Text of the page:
“So the conference took place and I had a phone call from John to say: ‘It’s happening.  I’m the manager, you’re the promotions manager, and I’ll talk to you about terms and conditions when I get back.’

"Two days later the phone went again.  It was Eric Boothroyd (now installed as BSPA chairman).  He said: ‘John Berry has walked out and you’re it’.  I said: ‘What do you mean, exactly, I’m it?’. ‘You’re the new BSPA manager.’”

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2 hours ago, Humphrey Appleby said:

Whilst John Berry was a very good promoter and clearly a great thinker about the sport, he was absolutely the wrong sort of person to be running the BSPA. He fell out with people at the drop of a hat and didn't talk to them for years, didn't tolerate fools glady and could be incredibly caustic. All very well when you're running your own show, but absolutely not the patient diplomatic qualities needed for dealing with different interests and building consensus. I suspect he'd have quickly got frustrated with the job and fallen out with everyone. 

Plus we've really only heard his perspective about those events down the years. His books and various articles were undoubtedly amongst the better reads in the speedway vernacular, but I'm sure there's another side to the story which largely seems to have gone untold, although it was hinted about in the Ian Thomas autobiography which was also a surprisingly good read. 

YOU obviously didn't know him...

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7 hours ago, Humphrey Appleby said:

Whilst John Berry was a very good promoter and clearly a great thinker about the sport, he was absolutely the wrong sort of person to be running the BSPA. He fell out with people at the drop of a hat and didn't talk to them for years, didn't tolerate fools glady and could be incredibly caustic. All very well when you're running your own show, but absolutely not the patient diplomatic qualities needed for dealing with different interests and building consensus. I suspect he'd have quickly got frustrated with the job and fallen out with everyone. 

Plus we've really only heard his perspective about those events down the years. His books and various articles were undoubtedly amongst the better reads in the speedway vernacular, but I'm sure there's another side to the story which largely seems to have gone untold, although it was hinted about in the Ian Thomas autobiography which was also a surprisingly good read. 

...which is what I would personally be interested in. I've also read Ian Thomas' book and it would be fair to say that neither regarded each other with much warmth to say the least!

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8 hours ago, lucifer sam said:

Yorkie's side of the story, as told in Backtrack issue 55:

An advert in the Speedway Star grabbed York’s attention.

He explains: “There was a job advert for the grandiose title of Director Of Operations For British Speedway.  I thought to myself: ‘What the hell is that?’.  I then picked up the Speedway Mail and saw the same advert again.

“So I phoned up Charles Ochiltree (BSPA President) and asked what it was. He explained it was, in effect, the manager of the BSPA.

“I didn’t really want to do that.  I wanted to be promotions manager and have a roadshow and tell everyone what a fabulous sport we have. I had all these contacts at the BBC and I wanted to use them.  I thought: ‘I’ll apply for this, and then drop in the promotions bit.’

“A lot of people applied - they got it down to about ten candidates.  I was invited to the function room at John Harrhy’s place (near Coventry Speedway).  Normally in an interview, you have two or three people, but I had all the promoters from both leagues, about 40 people, firing questions at me!

“I explained what I wanted to do. During a coffee break, a few promoters came up to me and said it was a really good idea. 

“Eric Boothroyd told me the final decision would be made at the BSPA conference in Tenerife, but that it was between two of us – John Berry and myself.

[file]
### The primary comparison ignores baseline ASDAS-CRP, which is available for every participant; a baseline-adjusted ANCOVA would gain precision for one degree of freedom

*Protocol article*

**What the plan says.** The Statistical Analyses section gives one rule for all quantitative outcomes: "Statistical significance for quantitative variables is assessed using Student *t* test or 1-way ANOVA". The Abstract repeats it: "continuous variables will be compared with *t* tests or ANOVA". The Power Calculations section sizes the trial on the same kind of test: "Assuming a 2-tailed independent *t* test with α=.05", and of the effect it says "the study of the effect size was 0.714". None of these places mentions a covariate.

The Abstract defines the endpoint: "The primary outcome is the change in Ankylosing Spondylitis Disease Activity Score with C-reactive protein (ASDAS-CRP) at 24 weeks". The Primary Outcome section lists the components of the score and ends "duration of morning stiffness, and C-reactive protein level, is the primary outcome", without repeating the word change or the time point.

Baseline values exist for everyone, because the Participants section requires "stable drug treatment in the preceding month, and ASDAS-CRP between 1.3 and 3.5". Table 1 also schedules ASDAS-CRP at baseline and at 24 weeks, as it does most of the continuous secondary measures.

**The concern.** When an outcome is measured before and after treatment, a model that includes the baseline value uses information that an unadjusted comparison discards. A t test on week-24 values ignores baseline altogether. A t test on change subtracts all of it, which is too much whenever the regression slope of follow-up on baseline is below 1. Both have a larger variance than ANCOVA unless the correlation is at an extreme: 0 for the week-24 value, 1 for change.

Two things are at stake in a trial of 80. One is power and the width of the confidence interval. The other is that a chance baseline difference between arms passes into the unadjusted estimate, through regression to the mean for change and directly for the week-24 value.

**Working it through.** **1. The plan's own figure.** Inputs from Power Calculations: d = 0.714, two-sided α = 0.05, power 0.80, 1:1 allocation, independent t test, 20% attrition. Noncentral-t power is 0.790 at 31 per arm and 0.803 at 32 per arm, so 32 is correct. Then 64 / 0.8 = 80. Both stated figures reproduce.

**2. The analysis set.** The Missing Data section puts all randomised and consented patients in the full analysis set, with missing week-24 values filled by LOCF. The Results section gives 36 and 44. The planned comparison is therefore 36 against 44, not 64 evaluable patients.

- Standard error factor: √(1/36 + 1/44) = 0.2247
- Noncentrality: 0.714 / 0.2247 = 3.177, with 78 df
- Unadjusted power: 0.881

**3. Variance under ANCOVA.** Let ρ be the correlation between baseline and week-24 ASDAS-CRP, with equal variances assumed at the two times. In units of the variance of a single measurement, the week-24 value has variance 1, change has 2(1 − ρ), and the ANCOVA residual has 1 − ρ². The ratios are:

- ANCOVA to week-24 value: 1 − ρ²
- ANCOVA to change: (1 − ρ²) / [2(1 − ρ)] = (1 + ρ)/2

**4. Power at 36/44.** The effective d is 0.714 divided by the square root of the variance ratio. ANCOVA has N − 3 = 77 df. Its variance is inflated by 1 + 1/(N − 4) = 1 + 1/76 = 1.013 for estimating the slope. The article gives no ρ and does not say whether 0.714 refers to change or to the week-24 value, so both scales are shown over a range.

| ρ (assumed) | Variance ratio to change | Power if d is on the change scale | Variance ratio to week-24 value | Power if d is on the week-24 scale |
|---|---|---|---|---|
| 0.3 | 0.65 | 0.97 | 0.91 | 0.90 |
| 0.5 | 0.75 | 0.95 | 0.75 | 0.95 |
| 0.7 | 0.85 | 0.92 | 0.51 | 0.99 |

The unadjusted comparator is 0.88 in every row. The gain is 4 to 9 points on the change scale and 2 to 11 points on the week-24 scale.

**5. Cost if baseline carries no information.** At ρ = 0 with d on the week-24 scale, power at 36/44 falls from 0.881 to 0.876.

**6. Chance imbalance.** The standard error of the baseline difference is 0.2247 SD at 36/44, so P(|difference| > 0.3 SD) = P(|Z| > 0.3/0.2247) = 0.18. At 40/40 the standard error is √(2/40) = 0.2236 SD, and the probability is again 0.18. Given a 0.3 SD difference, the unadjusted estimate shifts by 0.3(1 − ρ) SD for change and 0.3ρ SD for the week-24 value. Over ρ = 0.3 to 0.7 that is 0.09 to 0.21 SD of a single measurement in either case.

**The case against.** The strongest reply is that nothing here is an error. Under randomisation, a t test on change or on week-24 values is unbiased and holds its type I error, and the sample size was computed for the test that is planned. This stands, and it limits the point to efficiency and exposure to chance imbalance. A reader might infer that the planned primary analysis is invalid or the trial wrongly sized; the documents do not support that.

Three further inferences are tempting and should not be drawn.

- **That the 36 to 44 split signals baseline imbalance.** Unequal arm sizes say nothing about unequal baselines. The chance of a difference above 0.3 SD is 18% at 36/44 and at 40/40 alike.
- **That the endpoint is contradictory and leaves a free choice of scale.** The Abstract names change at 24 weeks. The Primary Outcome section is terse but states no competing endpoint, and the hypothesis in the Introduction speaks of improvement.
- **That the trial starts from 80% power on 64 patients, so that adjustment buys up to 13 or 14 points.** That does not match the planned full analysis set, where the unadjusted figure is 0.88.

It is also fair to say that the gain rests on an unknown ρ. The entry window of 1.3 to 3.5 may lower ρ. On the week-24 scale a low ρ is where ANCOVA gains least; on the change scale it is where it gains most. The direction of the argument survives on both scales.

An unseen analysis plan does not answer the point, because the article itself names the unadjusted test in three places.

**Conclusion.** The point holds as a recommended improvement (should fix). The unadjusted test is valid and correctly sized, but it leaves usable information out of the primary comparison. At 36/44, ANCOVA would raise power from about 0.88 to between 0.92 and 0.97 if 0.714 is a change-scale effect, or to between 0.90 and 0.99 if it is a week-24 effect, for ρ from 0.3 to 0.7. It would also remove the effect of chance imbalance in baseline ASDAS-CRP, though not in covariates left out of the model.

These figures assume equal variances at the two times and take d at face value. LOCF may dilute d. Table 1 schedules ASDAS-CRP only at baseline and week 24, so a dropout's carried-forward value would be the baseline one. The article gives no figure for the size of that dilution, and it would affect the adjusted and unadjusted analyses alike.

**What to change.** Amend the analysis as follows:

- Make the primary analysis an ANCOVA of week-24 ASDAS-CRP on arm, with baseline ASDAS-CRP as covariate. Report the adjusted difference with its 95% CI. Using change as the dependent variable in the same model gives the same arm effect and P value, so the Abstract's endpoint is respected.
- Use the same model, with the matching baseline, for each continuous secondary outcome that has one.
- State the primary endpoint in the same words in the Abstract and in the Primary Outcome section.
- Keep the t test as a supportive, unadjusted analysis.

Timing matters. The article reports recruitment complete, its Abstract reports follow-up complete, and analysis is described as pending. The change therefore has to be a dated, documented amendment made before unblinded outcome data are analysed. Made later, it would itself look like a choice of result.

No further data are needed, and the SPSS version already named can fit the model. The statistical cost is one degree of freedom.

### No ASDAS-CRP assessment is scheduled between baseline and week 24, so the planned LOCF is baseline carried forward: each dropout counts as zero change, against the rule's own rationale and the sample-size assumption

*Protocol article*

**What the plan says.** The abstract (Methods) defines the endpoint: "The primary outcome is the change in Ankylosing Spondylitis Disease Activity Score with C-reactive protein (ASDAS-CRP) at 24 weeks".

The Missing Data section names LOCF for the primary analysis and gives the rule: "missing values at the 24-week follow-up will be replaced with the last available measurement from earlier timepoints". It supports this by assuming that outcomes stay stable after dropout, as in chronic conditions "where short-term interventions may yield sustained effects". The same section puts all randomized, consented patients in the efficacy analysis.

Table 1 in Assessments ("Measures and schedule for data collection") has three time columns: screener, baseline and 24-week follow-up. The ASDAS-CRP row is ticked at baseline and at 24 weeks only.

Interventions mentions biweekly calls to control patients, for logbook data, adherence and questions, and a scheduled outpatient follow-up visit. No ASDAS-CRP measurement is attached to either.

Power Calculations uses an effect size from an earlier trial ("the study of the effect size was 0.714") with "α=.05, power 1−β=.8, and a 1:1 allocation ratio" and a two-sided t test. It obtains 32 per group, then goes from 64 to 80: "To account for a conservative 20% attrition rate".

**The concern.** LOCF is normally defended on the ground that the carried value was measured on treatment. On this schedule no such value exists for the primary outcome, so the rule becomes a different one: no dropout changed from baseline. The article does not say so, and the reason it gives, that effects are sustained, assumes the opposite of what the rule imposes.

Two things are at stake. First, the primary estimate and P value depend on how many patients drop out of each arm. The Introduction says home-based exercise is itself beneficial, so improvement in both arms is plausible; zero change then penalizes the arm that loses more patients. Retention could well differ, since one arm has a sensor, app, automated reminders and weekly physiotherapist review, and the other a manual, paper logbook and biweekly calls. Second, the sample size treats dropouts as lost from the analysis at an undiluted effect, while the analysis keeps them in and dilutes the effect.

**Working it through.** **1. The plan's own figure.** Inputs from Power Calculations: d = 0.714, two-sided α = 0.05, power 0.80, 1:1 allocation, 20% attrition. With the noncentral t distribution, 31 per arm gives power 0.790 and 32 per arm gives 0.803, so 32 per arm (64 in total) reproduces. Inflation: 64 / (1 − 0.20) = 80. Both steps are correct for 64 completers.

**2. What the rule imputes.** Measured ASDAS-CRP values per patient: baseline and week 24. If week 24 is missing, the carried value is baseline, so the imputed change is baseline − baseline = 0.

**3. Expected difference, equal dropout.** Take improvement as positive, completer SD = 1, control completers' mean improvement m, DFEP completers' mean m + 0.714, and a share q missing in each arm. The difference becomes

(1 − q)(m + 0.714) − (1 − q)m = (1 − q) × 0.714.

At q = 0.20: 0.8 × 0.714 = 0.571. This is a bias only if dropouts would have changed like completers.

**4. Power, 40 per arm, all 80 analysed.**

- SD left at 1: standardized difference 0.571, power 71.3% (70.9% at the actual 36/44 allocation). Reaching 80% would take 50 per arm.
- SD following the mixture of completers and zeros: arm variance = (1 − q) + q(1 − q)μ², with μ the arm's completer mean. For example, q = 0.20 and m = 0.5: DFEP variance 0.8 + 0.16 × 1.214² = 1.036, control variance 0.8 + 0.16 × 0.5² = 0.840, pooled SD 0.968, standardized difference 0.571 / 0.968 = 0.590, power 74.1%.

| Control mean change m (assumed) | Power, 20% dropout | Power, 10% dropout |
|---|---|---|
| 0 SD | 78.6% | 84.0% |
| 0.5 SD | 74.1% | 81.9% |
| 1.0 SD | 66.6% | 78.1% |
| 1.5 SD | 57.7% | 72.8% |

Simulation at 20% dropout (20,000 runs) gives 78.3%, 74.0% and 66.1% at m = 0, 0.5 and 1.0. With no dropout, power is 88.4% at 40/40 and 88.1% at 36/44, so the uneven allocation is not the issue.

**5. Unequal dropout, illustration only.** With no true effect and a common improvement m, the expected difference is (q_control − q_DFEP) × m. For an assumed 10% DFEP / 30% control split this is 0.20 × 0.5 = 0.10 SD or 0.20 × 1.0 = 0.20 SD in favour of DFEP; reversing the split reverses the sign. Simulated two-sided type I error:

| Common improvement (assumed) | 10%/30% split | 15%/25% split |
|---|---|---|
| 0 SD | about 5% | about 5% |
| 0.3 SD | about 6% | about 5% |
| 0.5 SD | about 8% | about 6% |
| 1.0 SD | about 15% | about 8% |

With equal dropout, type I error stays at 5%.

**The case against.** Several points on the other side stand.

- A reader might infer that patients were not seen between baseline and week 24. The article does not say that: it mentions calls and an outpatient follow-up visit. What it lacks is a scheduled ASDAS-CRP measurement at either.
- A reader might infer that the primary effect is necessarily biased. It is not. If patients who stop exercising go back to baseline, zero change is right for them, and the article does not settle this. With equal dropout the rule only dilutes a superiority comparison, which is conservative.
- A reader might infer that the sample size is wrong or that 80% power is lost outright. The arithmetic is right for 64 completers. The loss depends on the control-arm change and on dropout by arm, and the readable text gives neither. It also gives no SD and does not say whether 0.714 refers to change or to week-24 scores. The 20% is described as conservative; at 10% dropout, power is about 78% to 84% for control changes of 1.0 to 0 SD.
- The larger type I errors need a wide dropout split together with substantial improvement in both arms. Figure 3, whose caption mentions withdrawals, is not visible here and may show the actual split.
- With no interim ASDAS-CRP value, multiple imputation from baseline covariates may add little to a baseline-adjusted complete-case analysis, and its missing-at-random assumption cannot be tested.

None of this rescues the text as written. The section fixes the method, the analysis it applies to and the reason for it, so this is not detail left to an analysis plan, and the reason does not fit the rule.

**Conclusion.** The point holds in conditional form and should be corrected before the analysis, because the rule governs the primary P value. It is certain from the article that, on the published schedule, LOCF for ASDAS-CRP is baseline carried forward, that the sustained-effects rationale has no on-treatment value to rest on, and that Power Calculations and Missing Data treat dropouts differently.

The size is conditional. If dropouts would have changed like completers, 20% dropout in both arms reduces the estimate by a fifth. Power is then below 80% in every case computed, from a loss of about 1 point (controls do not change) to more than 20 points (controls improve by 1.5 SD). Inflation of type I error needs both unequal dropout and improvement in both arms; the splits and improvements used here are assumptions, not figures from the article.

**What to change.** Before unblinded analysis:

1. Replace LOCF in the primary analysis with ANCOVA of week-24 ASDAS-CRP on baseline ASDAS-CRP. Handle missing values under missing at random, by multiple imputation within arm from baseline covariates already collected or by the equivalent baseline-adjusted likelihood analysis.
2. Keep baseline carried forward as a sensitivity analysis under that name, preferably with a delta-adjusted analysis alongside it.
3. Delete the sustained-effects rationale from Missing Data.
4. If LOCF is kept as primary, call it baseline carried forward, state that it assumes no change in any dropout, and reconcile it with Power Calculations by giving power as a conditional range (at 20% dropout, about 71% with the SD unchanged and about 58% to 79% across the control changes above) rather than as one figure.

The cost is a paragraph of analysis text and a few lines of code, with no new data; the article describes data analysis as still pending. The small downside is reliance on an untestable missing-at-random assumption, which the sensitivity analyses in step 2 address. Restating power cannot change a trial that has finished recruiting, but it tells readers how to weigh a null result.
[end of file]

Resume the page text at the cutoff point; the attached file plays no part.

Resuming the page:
“John Berry phoned me and said: ‘Look, if you back off putting in for the manager’s job, then I’ll ensure that you are taken on as the promotions manager, because that’s what you really want isn’t it?’  I told him: ‘Yes it is’.

“So the conference took place and I had a phone call from John to say: ‘It’s happening.  I’m the manager, you’re the promotions manager, and I’ll talk to you about terms and conditions when I get back.’

"Two days later the phone went again.  It was Eric Boothroyd (now installed as BSPA chairman).  He said: ‘John Berry has walked out and you’re it’.  I said: ‘What do you mean, exactly, I’m it?’. ‘You’re the new BSPA manager.’”

Thanks for clarifying Rob!

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1 hour ago, steve roberts said:

...which is what I would personally be interested in. I've also read Ian Thomas' book and it would be fair to say that neither regarded each other with much warmth to say the least!

ON a personal level  but there was huge respect between them as promoters

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43 minutes ago, steve roberts said:

Thanks for clarifying Rob!

Was reading through the rest of the interview earlier, with Peter York revealing not a single rider was under unofficial contract in 1986 (the year before he took over), because he found all the contracts in a box and they hadn't been counter-signed, and the VAT man almost closing down British Speedway in '87, because the previous administration hadn't paid any VAT for four years! Charles Ochiltree came to the rescue.

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Posted (edited)
10 hours ago, Humphrey Appleby said:

Whilst John Berry was a very good promoter and clearly a great thinker about the sport, he was absolutely the wrong sort of person to be running the BSPA. He fell out with people at the drop of a hat and didn't talk to them for years, didn't tolerate fools glady and could be incredibly caustic. All very well when you're running your own show, but absolutely not the patient diplomatic qualities needed for dealing with different interests and building consensus. I suspect he'd have quickly got frustrated with the job and fallen out with everyone. 

Plus we've really only heard his perspective about those events down the years. His books and various articles were undoubtedly amongst the better reads in the speedway vernacular, but I'm sure there's another side to the story which largely seems to have gone untold, although it was hinted about in the Ian Thomas autobiography which was also a surprisingly good read. 

I mostly talked to John on forums, but never got that impression of him. To me, he came across as a very intelligent man, and one who could tolerate people with a different view, while explaining his own take on matters.  I think he would have been capable of tackling the BSPA job, had he been given the chance.

Edited by lucifer sam